If there is at least one (1) element in the vector, we'll display the list of employees in an HTML table. We first render the header row, then enter the for loop to display each employee. It's a simple template, there isn't any CSS.

The Rust Code

To recap, please note that: the code for this post has been tagged with v0.1.0.

Except for src/, all other module files should have sufficient documentation to explain the code. To view the documentation in a browser, on the terminal command line, just change to the project root directory, i.e. where Cargo.toml file is, and run the following command:

cargo doc --open
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But I think it's easier just to open the file and read it!


This's the run time representation of the .env file. We define a struct with fields that match the corresponding entries in the .env file, and a function to load field values from the file to the struct.


It has only a short, single mod australian_date_format, which serialises MySQL date into an Australian date format dd/mm/yyyy. It's also in Rust & MySQL: JSON serialisation of result sets retrieved using crate sqlx, where its name is mod my_date_format.


The intention is, this module is responsible for database connection. In a proper application, I imagine it would be a substantial module. But for this project, there's only a single method get_mysql_pool, it attempts to connect to the target MySQL database, if successful, it prints a success message to the console, and returns the pool. Otherwise, it prints some failure messages, and terminates the application.


This module is about the employees table. Please note, struct Employee as defined in this module, has also been used in the previously mentioned post Rust & MySQL: JSON serialisation of result sets retrieved using crate sqlx.

I imagine that, in a proper application, it would be a models/ sub-directory instead of a single file. And underneath this models/ directory, there would be the actual module among other modules for other tables. And each module would've all relevant functions that operate on the target database table.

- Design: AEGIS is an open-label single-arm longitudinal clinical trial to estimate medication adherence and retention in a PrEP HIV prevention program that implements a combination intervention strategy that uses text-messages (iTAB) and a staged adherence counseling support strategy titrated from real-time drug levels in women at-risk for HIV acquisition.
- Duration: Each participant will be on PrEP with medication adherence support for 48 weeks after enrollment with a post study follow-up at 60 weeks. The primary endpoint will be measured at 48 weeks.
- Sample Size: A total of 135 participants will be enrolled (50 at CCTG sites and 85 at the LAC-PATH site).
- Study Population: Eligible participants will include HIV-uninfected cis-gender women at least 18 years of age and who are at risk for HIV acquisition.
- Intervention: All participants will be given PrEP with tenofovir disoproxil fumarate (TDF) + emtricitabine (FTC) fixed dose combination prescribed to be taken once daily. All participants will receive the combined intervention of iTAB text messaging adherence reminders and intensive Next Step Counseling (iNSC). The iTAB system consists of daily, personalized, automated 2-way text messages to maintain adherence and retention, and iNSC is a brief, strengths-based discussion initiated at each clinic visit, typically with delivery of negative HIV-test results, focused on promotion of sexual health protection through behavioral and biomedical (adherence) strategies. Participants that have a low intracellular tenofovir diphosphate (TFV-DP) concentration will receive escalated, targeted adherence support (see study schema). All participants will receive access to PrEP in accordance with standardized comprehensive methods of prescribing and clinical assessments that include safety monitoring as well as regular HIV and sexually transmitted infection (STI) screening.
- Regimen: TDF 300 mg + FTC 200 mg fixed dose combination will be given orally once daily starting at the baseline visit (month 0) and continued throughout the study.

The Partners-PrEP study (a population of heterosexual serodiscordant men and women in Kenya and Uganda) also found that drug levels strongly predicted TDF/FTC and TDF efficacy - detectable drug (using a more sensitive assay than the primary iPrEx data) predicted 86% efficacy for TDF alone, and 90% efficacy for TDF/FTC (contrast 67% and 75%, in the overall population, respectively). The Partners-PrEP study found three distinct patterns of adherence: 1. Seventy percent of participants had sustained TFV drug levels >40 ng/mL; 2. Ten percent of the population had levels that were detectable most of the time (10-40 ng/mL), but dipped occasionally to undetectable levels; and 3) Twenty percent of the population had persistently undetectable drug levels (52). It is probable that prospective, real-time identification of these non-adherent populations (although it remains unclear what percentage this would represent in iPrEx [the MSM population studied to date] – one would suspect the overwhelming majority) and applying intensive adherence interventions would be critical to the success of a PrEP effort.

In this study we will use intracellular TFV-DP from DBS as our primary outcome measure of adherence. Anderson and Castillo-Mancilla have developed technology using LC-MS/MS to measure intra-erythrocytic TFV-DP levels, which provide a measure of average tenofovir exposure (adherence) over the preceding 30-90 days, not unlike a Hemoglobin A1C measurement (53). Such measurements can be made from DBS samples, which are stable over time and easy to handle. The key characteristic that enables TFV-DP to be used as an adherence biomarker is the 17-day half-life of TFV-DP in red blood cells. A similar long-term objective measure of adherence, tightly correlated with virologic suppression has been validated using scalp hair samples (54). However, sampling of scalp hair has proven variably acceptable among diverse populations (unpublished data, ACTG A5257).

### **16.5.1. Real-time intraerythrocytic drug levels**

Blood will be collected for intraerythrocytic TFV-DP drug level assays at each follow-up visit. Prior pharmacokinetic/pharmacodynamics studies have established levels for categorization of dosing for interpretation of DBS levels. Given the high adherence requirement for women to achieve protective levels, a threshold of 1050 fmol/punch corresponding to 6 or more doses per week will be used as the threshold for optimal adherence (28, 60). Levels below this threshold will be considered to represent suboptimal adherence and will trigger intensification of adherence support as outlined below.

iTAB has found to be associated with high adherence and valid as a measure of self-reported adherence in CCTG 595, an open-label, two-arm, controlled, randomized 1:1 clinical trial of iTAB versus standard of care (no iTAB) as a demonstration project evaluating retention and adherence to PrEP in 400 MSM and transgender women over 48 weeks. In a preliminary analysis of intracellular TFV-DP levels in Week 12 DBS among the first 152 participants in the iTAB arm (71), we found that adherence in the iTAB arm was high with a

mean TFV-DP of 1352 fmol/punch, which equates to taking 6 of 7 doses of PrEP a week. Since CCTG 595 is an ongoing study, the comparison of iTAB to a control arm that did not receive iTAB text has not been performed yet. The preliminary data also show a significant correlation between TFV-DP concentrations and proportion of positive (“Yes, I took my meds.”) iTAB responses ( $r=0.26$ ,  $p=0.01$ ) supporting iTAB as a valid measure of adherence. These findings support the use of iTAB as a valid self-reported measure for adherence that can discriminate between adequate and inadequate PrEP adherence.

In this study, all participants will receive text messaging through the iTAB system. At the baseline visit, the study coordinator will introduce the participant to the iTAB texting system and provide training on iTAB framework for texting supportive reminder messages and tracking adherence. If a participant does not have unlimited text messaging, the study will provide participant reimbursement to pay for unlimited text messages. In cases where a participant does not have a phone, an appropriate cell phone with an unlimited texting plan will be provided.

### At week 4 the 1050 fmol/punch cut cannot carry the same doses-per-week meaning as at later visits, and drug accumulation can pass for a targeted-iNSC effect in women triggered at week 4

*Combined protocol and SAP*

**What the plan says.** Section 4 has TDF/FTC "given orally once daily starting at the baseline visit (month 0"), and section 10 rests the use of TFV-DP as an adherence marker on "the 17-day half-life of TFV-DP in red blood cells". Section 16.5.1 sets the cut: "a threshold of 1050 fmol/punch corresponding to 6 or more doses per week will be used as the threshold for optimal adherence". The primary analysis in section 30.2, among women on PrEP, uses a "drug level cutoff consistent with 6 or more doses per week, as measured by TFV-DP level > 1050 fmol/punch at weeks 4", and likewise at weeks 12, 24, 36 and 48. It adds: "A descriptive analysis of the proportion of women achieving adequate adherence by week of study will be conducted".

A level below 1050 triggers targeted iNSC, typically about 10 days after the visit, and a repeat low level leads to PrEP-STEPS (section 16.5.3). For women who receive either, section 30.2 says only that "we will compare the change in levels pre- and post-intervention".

For this project, we have only a single pub async fn get_employees(...) which attempts to retrieve data from the employees table based on partial last name and partial first name. This function is a refactored version of the function async fn do_run_stored_proc(), which is also in the previously mentioned post Rust & MySQL: JSON serialisation of result sets retrieved using crate sqlx, and also in some other earlier posts.


This's where all the HTTP request handler methods are. In a Model–View–Controller pattern, I think this's the controller? Again, in a proper application, there'd be several of these modules, and handlers/ or controllers/ would be a project sub-directory where these modules live. In Python, I've seen others use controllers/, and I follow, too.

We've four (4) methods to handle POST and GET requests. These methods demonstrate the most common and basic tasks any web application usually implements. ⓵ Accepting POST requests in JSON and x-www-form-urlencoded, and returning a response in either JSON or HTML. ⓶ Accepting GET requests where data are in request paths and returning a response in either JSON or HTML.

  1. pub async fn employees_json1(...): accepting POST requests in JSON, and returning responses in JSON. See also:
  2. pub async fn employees_json2(...): accepting GET requests where data are in request paths and returning responses in JSON. See also:
  3. pub async fn employees_html1(...): accepting POST requests in x-www-form-urlencoded, and returning responses in HTML. See also:
  4. pub async fn employees_html2(...): accepting GET requests where data are in request paths and returning responses in HTML. See also:

We have not covered query string requests, it's not much too different to others that we've covered above.

On the later two (2) HTML response methods, we could've written the final response as:

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Instead of:

        .content_type("text/html; charset=utf-8")
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The Content-Type header might get ignored. I have it in just to remember how we can set it in case we need to.

Finally, the private worker fn render_employees_template(...) is just a copy version of examples from other articles in the section where we discuss crate tera.


We use the application state to persist database connection across the application:

pub struct AppState {
    db: Pool<MySql>,
            .app_data(web::Data::new(AppState {
                db: pool.clone()
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This code is just about an exact copy of the code from the above official documentation 😂.

The CORS code's been discussed in section crate actix-cors.

In src/ module, the root route for all handler methods is /employees. We use route scoping to route methods which return JSON to /data/employees, and methods which return HTML to /ui/employees:

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I'd like to be able to visually test this project across my home network, so I bind it to Port 5000 just happens to be the port that I allocate to test work in progress projects.

Some Visual Test Runs

For some reasons, Postman reports 403 Forbidden for some of the routes... While these routes are okay on browsers. I use Testfully instead. is the address of my Ubuntu 22.10 machine, I run the tests from my Windows 10 Pro machine.






Concluding Remarks

We've not written any test for any of the modules in this project. It's my intention to do so in the near future, but I'm not too certain if I can actually see it through. I've written tests before, for example, in the first Rust post, and some later ones.

We've covered some only very basic features crate actix-web has. It's worth studying the tutorials provided by the official documentation.

I hope you find this post useful. Thank you for reading and stay safe as always.